A statewide body-worn camera mandate and a uniform policy for their use by law enforcement officers would be the result of legislation introduced in the Delaware General Assembly.
The bill filed Thursday (HB 195) would require law enforcement officers and certain employees of the Department of Correction and the Department of Services for Children, Youth and their Families to wear a camera and to use it when interacting with the public.
The Council on Police Training would be tasked with creating regulations and use of body-worn cameras by all law enforcement officers in Delaware.
“Body-worn cameras have the ability to be a game-changer in police-community relations. They greatly improve transparency and accountability while providing increased protection for both the police and the community. This is why in speaking with various police agencies, it is evident officers want body cameras as much as the public,” Representative Sherry Dorsey Walker, D-Wilmington said. “This legislation is the result of a collaborative effort between the community, police, Department of Justice and lawmakers. I’m grateful to all of the entities for working together so that we can realize one of the Delaware Legislative Black Caucus’ Justice for All Agenda priorities and implement universal body camera usage throughout our state.”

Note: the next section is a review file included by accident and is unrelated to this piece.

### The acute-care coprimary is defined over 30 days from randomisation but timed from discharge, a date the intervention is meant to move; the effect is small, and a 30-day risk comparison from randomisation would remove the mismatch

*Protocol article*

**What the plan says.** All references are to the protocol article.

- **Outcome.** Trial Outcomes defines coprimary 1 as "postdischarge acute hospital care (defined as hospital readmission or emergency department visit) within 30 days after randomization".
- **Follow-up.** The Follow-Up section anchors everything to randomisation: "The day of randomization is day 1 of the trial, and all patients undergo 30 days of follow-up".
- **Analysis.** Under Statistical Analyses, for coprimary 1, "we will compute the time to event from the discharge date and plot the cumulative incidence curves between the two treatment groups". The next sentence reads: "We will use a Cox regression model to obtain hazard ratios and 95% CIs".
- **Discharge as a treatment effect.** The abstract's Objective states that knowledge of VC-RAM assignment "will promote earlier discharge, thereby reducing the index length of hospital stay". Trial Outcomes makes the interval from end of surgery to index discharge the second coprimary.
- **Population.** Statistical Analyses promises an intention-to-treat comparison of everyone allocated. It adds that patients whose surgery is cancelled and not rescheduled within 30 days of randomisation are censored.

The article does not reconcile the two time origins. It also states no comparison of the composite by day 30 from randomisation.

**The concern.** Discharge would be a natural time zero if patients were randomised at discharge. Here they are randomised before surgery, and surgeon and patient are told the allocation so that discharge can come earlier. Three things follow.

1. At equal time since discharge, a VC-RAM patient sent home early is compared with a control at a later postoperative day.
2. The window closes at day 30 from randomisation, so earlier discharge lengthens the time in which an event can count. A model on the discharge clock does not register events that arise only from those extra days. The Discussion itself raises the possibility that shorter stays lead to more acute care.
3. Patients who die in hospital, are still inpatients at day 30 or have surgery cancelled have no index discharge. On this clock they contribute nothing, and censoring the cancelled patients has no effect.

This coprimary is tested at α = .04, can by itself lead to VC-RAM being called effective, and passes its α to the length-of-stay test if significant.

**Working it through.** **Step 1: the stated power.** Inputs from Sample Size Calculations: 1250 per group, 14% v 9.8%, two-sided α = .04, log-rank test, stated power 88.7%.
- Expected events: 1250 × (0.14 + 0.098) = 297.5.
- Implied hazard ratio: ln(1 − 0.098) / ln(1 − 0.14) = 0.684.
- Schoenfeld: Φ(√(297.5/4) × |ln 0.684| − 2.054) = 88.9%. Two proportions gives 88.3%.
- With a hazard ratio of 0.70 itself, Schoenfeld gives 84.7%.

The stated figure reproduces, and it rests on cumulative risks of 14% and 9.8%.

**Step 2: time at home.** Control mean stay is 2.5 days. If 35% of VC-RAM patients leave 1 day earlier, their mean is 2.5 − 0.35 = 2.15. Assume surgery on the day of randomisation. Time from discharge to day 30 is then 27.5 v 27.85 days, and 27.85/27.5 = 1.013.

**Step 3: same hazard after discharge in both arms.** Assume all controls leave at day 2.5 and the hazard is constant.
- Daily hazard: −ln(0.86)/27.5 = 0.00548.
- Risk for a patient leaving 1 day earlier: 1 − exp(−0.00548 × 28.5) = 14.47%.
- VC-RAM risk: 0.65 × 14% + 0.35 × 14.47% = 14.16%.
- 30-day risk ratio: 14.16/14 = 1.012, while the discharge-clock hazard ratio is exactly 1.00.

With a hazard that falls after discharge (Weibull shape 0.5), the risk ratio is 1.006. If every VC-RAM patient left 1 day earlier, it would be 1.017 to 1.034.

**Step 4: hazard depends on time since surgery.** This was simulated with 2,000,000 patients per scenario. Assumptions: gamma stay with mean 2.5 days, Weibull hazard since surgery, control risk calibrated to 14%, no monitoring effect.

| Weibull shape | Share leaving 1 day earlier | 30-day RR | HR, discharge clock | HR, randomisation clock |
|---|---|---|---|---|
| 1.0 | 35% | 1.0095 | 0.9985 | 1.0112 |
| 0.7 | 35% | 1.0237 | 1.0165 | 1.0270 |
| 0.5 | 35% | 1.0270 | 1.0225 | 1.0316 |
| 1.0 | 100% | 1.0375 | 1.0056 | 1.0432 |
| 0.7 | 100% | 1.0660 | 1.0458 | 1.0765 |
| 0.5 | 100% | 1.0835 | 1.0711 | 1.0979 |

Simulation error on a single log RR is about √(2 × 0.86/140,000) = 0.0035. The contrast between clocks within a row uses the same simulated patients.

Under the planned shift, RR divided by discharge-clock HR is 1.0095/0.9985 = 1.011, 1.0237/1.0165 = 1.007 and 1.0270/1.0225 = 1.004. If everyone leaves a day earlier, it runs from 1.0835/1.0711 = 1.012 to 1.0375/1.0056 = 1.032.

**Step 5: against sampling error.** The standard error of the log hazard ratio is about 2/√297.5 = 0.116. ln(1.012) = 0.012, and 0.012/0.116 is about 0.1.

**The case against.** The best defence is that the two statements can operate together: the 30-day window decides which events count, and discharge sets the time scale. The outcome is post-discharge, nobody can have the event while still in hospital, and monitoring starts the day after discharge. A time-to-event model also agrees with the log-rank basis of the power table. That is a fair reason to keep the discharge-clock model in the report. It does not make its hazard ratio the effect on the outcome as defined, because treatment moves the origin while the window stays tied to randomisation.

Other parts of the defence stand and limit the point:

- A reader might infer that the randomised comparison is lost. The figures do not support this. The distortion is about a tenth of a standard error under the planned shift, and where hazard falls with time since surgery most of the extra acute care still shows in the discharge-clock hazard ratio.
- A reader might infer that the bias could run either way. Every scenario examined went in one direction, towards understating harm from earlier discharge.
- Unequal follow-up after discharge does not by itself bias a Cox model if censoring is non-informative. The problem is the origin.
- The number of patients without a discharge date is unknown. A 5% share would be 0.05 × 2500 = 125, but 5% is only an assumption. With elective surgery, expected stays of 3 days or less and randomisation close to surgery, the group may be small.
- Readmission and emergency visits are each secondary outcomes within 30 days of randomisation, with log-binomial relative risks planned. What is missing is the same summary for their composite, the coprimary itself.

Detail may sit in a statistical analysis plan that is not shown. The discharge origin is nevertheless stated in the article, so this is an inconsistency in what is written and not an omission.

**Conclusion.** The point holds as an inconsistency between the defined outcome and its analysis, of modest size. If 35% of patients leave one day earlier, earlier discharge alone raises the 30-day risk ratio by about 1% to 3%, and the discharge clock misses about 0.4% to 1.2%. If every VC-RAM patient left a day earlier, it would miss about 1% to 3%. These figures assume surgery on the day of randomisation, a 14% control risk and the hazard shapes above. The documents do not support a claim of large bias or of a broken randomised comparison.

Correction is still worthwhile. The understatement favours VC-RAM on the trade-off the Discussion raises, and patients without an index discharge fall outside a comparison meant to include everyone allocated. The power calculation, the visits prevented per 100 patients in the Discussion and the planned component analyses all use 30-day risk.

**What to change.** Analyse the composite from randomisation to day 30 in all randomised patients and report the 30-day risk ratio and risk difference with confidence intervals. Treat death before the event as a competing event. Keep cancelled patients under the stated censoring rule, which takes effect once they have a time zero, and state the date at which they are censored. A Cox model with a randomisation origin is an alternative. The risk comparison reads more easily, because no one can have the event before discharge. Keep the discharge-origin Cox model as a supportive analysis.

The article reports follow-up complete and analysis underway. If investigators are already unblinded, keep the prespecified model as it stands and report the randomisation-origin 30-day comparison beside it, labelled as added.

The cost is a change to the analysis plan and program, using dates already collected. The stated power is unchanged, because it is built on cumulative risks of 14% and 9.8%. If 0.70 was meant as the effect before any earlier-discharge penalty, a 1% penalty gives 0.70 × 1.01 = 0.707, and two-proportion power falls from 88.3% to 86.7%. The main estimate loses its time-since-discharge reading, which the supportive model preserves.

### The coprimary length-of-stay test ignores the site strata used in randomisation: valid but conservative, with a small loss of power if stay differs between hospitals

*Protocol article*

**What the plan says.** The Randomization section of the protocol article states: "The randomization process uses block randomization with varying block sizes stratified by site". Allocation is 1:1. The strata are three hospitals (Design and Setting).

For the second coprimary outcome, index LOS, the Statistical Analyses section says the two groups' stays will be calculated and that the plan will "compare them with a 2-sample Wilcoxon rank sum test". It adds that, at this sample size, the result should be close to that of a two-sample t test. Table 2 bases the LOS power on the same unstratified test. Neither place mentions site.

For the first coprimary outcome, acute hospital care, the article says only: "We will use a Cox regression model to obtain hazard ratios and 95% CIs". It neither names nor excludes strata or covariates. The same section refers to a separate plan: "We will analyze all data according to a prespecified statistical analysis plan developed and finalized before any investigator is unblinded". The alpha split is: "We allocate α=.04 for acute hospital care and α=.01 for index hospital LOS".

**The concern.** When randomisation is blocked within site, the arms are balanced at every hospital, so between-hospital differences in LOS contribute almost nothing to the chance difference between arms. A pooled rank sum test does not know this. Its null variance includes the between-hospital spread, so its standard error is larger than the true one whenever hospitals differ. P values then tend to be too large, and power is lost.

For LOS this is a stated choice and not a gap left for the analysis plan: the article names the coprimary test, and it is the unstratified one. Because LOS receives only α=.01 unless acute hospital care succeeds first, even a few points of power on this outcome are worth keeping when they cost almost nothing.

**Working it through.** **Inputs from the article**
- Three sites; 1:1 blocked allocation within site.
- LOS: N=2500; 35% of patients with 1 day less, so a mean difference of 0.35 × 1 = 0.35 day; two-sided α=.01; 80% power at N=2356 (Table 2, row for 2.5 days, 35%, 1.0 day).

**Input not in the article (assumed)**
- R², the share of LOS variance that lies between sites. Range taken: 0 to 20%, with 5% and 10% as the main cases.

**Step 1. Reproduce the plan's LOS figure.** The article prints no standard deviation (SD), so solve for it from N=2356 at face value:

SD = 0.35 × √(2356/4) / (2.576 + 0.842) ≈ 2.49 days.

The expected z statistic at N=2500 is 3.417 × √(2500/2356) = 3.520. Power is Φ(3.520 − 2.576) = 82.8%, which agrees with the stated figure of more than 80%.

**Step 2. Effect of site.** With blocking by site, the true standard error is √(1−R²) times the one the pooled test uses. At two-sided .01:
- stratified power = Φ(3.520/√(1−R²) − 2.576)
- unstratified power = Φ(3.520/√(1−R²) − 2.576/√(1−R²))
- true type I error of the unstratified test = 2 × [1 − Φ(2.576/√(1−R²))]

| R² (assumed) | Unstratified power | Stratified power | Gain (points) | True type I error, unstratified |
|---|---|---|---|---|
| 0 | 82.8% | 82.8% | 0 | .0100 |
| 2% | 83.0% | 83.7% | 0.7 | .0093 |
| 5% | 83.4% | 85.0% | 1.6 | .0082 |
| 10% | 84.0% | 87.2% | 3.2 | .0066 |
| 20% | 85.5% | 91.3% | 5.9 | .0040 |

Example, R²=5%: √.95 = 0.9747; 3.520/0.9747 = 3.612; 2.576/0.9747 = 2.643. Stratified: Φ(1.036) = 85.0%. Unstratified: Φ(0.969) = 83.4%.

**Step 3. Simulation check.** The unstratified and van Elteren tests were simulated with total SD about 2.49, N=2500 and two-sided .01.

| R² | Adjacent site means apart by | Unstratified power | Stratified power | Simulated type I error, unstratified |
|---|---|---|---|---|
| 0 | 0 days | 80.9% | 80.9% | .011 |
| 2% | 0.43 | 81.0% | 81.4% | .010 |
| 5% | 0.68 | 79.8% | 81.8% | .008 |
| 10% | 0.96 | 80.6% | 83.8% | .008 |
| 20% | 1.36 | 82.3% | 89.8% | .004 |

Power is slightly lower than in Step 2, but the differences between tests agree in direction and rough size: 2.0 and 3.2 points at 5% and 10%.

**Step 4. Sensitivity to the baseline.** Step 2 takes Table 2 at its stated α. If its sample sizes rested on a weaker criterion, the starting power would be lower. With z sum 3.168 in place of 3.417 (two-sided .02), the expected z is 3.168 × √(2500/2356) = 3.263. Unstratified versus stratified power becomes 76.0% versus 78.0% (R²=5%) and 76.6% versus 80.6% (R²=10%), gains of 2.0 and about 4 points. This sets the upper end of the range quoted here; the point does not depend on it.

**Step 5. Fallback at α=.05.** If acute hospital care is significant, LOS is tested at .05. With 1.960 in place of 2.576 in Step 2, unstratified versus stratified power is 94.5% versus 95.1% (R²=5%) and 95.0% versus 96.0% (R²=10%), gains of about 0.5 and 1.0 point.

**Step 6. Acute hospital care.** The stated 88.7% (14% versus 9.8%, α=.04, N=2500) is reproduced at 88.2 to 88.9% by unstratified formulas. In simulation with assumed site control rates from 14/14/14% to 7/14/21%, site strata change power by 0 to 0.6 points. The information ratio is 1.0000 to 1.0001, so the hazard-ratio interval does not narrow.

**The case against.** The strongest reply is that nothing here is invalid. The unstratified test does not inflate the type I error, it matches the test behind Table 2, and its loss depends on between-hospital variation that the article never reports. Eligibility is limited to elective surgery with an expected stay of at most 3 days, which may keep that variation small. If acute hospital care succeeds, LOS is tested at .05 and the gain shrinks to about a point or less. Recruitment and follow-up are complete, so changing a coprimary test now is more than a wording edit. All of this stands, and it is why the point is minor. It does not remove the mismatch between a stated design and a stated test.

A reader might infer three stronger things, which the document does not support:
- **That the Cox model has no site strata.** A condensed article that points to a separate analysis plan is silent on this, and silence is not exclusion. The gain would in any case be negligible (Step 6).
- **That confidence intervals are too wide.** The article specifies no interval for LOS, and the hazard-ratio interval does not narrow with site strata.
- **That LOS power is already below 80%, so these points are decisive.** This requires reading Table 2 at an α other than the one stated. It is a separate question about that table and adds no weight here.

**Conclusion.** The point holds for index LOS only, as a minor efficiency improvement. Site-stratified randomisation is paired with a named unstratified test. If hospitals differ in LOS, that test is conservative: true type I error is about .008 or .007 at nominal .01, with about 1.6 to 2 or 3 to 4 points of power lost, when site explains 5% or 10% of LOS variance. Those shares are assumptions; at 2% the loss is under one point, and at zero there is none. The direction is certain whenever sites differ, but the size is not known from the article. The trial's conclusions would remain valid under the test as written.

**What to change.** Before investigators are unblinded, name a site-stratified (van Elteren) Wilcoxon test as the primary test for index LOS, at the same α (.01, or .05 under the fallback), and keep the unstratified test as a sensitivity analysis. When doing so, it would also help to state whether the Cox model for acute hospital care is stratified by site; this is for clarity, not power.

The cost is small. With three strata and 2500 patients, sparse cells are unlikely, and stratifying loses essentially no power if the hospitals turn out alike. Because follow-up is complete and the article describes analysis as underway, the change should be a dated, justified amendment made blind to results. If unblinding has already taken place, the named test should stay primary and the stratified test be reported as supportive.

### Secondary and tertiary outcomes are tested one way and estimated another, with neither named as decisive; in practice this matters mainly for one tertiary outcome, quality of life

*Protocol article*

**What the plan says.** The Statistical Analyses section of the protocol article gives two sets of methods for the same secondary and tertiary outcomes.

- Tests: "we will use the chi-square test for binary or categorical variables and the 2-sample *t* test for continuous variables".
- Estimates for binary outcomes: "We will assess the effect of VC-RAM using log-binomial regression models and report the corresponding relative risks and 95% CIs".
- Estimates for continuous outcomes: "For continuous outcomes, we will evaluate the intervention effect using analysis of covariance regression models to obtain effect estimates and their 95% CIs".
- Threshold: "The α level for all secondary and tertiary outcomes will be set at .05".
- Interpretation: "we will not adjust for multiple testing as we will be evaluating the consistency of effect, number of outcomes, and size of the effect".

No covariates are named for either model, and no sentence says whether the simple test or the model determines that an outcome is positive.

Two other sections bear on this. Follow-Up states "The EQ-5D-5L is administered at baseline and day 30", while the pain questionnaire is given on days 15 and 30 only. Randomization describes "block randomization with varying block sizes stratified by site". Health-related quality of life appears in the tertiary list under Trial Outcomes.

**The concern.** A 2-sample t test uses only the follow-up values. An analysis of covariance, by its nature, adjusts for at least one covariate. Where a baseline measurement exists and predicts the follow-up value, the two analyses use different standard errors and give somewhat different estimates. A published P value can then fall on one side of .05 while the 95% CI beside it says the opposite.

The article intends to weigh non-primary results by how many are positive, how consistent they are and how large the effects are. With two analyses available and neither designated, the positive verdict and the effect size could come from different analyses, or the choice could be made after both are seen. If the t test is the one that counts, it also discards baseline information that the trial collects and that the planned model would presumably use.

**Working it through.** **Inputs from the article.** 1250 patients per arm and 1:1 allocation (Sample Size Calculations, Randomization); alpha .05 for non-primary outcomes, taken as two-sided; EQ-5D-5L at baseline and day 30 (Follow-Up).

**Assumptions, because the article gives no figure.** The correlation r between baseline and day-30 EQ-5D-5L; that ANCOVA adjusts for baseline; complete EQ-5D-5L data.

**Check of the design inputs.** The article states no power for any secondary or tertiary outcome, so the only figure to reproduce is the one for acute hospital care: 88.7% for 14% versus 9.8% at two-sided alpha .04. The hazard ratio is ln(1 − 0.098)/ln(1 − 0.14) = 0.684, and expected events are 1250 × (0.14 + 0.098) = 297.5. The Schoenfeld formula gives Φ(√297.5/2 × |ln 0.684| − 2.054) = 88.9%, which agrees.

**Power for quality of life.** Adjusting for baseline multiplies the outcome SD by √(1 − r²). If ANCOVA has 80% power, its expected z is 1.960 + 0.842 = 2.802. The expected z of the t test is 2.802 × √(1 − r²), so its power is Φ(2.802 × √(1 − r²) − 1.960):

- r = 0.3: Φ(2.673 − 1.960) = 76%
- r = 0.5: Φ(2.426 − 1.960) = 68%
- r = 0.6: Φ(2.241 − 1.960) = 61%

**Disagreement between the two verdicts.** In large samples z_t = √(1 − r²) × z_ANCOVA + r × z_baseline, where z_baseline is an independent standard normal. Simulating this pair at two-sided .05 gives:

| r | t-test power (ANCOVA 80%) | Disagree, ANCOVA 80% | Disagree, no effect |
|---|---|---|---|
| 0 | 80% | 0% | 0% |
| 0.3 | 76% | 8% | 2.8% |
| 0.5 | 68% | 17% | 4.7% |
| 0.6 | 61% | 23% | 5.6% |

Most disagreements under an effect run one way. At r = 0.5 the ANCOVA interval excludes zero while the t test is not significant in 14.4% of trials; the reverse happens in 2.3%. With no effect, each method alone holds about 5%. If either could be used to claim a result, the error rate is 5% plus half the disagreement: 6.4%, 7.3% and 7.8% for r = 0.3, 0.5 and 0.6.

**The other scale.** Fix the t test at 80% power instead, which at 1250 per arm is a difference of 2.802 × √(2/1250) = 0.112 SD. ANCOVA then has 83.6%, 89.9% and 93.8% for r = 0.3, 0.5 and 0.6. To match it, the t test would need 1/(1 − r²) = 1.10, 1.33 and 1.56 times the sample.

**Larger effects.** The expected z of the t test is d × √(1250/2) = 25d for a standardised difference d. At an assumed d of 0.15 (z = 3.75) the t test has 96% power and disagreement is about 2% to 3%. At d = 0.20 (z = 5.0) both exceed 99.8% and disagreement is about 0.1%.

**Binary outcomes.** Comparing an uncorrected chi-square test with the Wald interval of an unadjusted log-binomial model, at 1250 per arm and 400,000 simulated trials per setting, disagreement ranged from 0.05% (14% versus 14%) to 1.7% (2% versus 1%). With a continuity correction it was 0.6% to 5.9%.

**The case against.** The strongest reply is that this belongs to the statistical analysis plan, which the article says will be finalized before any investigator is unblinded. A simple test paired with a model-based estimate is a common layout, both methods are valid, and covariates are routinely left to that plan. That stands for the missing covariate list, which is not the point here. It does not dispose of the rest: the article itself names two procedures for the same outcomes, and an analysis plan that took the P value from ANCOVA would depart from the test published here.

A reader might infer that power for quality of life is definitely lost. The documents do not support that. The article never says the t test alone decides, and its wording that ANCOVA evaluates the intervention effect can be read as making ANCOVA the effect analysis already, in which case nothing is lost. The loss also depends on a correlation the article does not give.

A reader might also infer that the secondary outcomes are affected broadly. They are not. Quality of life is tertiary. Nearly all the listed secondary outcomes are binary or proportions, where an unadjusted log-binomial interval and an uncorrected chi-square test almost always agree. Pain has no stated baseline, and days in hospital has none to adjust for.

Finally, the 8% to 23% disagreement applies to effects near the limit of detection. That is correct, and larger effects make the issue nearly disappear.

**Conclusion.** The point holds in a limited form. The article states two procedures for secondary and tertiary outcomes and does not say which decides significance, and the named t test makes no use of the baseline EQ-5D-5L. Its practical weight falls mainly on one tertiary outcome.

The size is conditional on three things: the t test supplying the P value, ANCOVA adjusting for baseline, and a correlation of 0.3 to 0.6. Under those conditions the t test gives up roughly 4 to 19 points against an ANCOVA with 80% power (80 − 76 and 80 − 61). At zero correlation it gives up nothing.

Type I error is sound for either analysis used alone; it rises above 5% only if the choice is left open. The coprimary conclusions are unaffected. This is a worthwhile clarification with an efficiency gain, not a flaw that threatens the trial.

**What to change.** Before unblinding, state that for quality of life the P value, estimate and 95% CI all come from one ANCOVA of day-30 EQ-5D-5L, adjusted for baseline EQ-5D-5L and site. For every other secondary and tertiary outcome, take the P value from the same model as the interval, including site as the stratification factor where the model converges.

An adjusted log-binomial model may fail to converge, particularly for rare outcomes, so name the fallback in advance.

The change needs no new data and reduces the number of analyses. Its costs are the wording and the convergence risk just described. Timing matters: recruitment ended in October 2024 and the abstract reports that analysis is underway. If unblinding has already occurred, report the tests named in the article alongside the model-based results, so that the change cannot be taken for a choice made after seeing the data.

“Everyone agrees that body cameras improve transparency, trust, and accountability. That’s why one of my top priorities has been equipping every police officer in our state with a body-worn camera. And it’s why we spent the last year working with police and advocates to make this a reality,” Delaware Attorney General Kathy Jennings said. “It’s been no small task, but thanks to the work of people across our state — including advocates, police chiefs, prosecutors, and legislators who have championed this cause — Delaware is on track to implement statewide, universal body cameras. This is smart policy. It’s time to get it done.”
According to the sponsors, about half of Delaware’s 46 law enforcement agencies already use police body cameras.